Ray Angry of The Roots branches out with symphony premiere
Ray Angry, pianist and composer in The Roots, the house band on “The Tonight Show with Jimmy Fallon,” will have the world premiere of his symphony “Black Athena-Power” with the Lexington Symphony on Saturday, Nov. 19. The classical arrangement may not be what is expected from this musician, whose work is associated with funk and soul and jazz. But Angry’s love for music breaks new ground. The Banner caught up with him by phone at his home
in New York City.
Tell us about ‘Black Athena-Power’ as an orchestral composition. I know that it’s connected to Martin Bernal’s controversial book, “Black Athena: Afroasiatic Roots of Classical Civilization,” about ancient Greece.
‘Black Athena’ is a sonic representation of an analysis of power throughout time. The piece starts in Egypt and explores the life of people during that time period, something like 3000 B.C., when civilization was still being organized, and when people were learning how to live. Those basic principles of living are a lost knowledge.
How do you express that musically?
When you have tension sonically, as in the first movement of the piece, it’s very intense! Influenced by Stravinsky and Schoenberg, for example, if you would imagine like a hurricane that destroys everything, but by the end, the clouds disappear, the sun is out, the birds are singing, it’s very peaceful and meditative.
How is all that structured?
I’m taking you on a journey. The first movement is named the Age of Aries, which represents when Egypt was young. The second movement is the Age of Aquarius, and it is more of a march taking us through the African slave trade when America was young. The final movement is the Age of Pisces, our current time period, with technology and big corporations, and with hip-hop a worldwide sensation.
How did this all come about, from ‘Late Night’ and ‘The Tonight Show’ with The Roots to Lexington, Massachusetts?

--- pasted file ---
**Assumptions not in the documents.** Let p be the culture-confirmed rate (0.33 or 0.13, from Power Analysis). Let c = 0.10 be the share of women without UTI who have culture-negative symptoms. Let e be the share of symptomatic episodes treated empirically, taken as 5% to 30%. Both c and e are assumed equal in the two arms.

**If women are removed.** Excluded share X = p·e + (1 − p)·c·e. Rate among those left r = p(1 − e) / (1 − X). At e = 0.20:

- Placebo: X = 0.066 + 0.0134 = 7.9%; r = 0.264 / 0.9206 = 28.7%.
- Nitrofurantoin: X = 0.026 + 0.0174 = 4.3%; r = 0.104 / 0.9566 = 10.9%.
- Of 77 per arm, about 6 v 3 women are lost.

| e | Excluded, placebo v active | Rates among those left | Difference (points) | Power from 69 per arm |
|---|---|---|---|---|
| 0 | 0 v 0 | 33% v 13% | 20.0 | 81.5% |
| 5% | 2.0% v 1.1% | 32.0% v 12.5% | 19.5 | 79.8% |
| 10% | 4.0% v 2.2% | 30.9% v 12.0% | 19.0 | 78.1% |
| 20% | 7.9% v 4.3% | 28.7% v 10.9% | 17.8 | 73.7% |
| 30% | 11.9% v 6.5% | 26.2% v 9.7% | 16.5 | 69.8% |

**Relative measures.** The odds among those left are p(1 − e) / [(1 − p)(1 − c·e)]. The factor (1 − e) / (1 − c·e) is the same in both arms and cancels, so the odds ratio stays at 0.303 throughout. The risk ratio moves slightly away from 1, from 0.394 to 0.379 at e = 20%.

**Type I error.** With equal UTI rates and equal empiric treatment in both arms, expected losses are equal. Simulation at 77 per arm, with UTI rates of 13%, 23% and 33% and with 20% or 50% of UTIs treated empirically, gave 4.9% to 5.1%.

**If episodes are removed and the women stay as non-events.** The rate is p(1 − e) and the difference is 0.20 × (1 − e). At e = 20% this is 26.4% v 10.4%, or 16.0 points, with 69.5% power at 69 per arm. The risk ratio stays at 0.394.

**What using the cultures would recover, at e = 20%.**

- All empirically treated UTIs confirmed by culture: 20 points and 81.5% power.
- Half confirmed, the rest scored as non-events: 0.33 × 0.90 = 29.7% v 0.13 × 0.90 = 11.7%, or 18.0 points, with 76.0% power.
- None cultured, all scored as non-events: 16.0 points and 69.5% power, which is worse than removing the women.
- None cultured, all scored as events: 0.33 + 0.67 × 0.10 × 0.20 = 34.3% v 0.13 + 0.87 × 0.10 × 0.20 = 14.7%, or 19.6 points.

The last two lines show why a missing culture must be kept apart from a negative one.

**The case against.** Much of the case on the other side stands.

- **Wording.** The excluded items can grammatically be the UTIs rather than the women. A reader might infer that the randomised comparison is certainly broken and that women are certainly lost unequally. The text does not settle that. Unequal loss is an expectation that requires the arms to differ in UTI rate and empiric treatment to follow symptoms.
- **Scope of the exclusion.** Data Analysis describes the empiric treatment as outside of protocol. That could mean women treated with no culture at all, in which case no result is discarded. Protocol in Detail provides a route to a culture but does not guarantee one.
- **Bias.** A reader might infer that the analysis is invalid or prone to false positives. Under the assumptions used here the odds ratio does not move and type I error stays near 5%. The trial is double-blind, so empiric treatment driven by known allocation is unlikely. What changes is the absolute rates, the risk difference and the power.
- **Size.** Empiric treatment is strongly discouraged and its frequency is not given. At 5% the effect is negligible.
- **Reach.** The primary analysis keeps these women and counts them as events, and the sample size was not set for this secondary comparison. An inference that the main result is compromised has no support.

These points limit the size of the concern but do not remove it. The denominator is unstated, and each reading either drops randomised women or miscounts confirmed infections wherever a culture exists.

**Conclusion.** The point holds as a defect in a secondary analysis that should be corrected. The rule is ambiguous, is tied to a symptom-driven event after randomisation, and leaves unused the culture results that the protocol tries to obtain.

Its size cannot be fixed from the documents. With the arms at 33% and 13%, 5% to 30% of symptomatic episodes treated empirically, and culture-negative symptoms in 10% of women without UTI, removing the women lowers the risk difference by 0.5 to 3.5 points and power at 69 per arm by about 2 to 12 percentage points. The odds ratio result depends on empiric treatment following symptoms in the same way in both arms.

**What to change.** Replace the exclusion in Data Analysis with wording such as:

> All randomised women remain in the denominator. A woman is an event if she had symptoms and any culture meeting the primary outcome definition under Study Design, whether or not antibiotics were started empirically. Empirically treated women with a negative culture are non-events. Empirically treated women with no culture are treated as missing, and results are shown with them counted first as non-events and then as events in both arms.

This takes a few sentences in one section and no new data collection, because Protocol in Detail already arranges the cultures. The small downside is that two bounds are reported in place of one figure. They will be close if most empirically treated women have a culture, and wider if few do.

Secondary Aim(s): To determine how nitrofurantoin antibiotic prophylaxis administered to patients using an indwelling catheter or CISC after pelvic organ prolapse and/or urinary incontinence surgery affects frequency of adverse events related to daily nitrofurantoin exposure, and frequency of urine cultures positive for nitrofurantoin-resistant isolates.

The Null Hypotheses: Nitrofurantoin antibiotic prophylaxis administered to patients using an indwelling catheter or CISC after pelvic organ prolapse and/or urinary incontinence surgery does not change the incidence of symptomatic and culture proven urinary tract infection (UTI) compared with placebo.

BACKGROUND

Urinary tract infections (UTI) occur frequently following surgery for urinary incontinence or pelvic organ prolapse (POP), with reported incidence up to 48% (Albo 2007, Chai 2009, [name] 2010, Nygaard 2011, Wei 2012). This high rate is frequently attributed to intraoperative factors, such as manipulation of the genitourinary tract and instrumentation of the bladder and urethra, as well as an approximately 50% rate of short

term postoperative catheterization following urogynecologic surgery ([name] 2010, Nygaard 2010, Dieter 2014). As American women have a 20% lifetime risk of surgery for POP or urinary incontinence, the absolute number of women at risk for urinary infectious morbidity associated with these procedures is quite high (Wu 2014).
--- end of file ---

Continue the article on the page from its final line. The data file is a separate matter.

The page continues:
To be honest, the pandemic happened! I felt like I was a sleeping giant. I studied classical music since I was a very young, young lad. Frank Cooper, my piano teacher, was one of the world’s leading authorities on Bach. That was my upbringing. Then I went to Howard University, where I studied jazz, which was added to my plate, already full of classical and gospel. I was always composing. When you’re playing music in church, it’s similar to an orchestral setting, because you set the tone for the service, you’re orchestrating people’s lives, getting deep into meditation. And as far as a symphony: It was always something I wanted to do, but never had the opportunity. What happened was this: Keith McPhee, the tour manager for The Roots, introduced me to his brother, Jonathan, who is the music director of the Lexington Symphony Orchestra!
And your 2018 recording, ‘One,’ which I enjoy listening to — what went into those compositions?
I watched a lot of films by Spike Lee, and films made in the 40s, 50s, and early 60s: old Hollywood movies. The old films are overly dramatic, and that album is meant to sound like one of those movie soundtracks.
When we consider the range of your work, from The Roots to Esperanza Spalding to Mick Jagger, what’s the constant?
I try to be open, to be selfless. I try to provide a service. That’s the heart of what I want to add to a project. To work from a space of humility. After decades and decades of incredible music, I still consider myself a student.
What’s up for you in 2023?
I have a three-LP box set of solo piano music coming out; I’m very excited about the artwork, which was done by Jill Greenberg. We’ll see if something else materializes with a TV show, too, something creative, entertaining and educational, especially for young kids. To help them not be afraid, and instead to dream and imagine.
If it’s not OK, you’ll tell me, but may I ask you about your name? You have a great name. You must come from an Angry family.
(Laughs) That’s my real name! My father researched the name, and from what I remember, it originates from Wales.